Commercial paper, usually a quick and easy way for companies to get cash, has become harder to sell amid the shrinking of the worldwide credit market.
Several companies -- KKR Financial Holding LLC, hedge fund Sentinel Management Group Inc, Toronto investment bank Coventree Inc and US home lender Thornburg Mortgage Inc -- suggested last week, before the US Federal Reserve cut its discount rate cut to help settle the markets, that they were having problems accessing cash in the commercial paper market.
And even after the Fed acted on Friday, London mortgage lender HBOS PLC said its credit-investment vehicle will repay maturing asset-backed commercial paper from the bank's balance sheet, instead of using the credit markets. That announcement on Tuesday came a day after the National Bank of Canada said it agreed to buy nearly US$1.9 billion in asset-backed commercial paper held by the company's mutual funds and investors to eliminate its customers' exposure to that market, where it said "conditions have become extremely abnormal."
Commercial paper refers broadly to the bonds companies sell to borrow money for a short time -- on average, 30 days. About half of commercial paper is backed by collateral such as mortgage portfolios, stocks or credit card debt.
Commercial paper has long been a popular means for companies to get short-term cash, because it has looser terms and lower interest rates than bank loans. Also, selling the debt is usually fast and cheap because it does not need to be registered with the US Securities and Exchange Commission.
But investors appear to be shying away from debt with any risk attached to it. If one examines the rates on these bonds, it certainly looks like things have gone awry.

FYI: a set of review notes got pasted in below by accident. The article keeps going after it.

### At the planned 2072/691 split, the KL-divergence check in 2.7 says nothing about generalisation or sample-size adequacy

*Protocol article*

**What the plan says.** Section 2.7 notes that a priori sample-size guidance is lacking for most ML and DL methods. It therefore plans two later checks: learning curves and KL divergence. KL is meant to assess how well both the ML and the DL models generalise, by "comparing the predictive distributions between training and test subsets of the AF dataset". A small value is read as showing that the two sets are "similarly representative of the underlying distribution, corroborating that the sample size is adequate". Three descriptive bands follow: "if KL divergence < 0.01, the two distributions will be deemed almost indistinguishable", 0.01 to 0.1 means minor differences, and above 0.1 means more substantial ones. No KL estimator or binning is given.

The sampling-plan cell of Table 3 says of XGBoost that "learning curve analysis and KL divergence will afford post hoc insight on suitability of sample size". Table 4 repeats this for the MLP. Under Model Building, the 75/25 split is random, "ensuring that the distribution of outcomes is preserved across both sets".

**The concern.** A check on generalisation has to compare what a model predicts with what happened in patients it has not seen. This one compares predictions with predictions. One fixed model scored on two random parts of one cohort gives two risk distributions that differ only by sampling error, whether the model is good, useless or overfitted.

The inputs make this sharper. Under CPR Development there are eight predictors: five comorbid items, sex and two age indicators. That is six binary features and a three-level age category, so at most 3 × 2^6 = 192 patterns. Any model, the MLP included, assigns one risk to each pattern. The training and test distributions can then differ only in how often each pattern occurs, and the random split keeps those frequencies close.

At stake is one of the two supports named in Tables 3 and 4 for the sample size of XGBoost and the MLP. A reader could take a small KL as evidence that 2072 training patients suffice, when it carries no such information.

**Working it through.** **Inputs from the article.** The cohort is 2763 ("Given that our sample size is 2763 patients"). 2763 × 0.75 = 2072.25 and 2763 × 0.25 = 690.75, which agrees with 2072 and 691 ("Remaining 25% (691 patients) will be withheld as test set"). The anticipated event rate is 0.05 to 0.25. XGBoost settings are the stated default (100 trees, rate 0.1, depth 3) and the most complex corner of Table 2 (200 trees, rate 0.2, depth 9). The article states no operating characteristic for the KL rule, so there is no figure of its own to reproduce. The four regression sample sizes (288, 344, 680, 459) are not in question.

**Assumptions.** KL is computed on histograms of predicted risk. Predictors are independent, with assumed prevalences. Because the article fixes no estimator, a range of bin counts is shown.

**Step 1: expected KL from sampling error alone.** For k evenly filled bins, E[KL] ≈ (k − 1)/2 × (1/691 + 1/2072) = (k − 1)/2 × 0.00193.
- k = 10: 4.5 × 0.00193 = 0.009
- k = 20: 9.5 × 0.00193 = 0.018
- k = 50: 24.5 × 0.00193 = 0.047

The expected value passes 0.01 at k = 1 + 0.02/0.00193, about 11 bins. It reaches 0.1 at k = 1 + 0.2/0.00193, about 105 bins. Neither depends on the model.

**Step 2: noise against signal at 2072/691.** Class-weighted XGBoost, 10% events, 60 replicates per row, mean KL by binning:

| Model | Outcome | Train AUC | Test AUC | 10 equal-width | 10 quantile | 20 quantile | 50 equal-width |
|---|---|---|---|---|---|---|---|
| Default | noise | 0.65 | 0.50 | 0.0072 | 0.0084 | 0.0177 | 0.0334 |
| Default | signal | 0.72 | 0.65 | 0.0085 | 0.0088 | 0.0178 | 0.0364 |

The discount rate on asset-backed commercial paper has spiked over the past week from about 5 percent to about 6 percent, according to US Federal Reserve data. This indicates weak demand -- when bond prices fall, rates rise.
"It's a demand issue more than anything. There's a reluctance to buy commercial paper," said Cowen & Co trading analyst Mike Malone.
He said there's primarily trouble in selling mortgage-backed commercial paper, especially those backed by mortgages that aren't provided by government lenders Fannie Mae or Freddie Mac.
"The fundamental issue is whether the investor or buyer of asset-backed commercial paper has confidence in the performance of the underlying collateral, as well as the ability to evaluate that expected performance given current market conditions and get appropriately paid for that risk," said Scott Baret, a partner in Deloitte & Touche LLP's capital markets practice, in an e-mail.
John Lonski, chief economist of Moody's Investor Service, pointed to the "glaring discrepancy" between the rate paid on prime asset-backed commercial paper and the rate paid on prime non-securitized commercial paper.
On Monday, the seven-day prime asset-backed commercial paper rate was 6.03 percent, well above the 7-day prime non-asset-backed commercial paper rate of 5.23 percent. In June, these two 7-day rates were both at around 5.3 percent.
The Fed's discount rate, meanwhile, is 5.75 percent.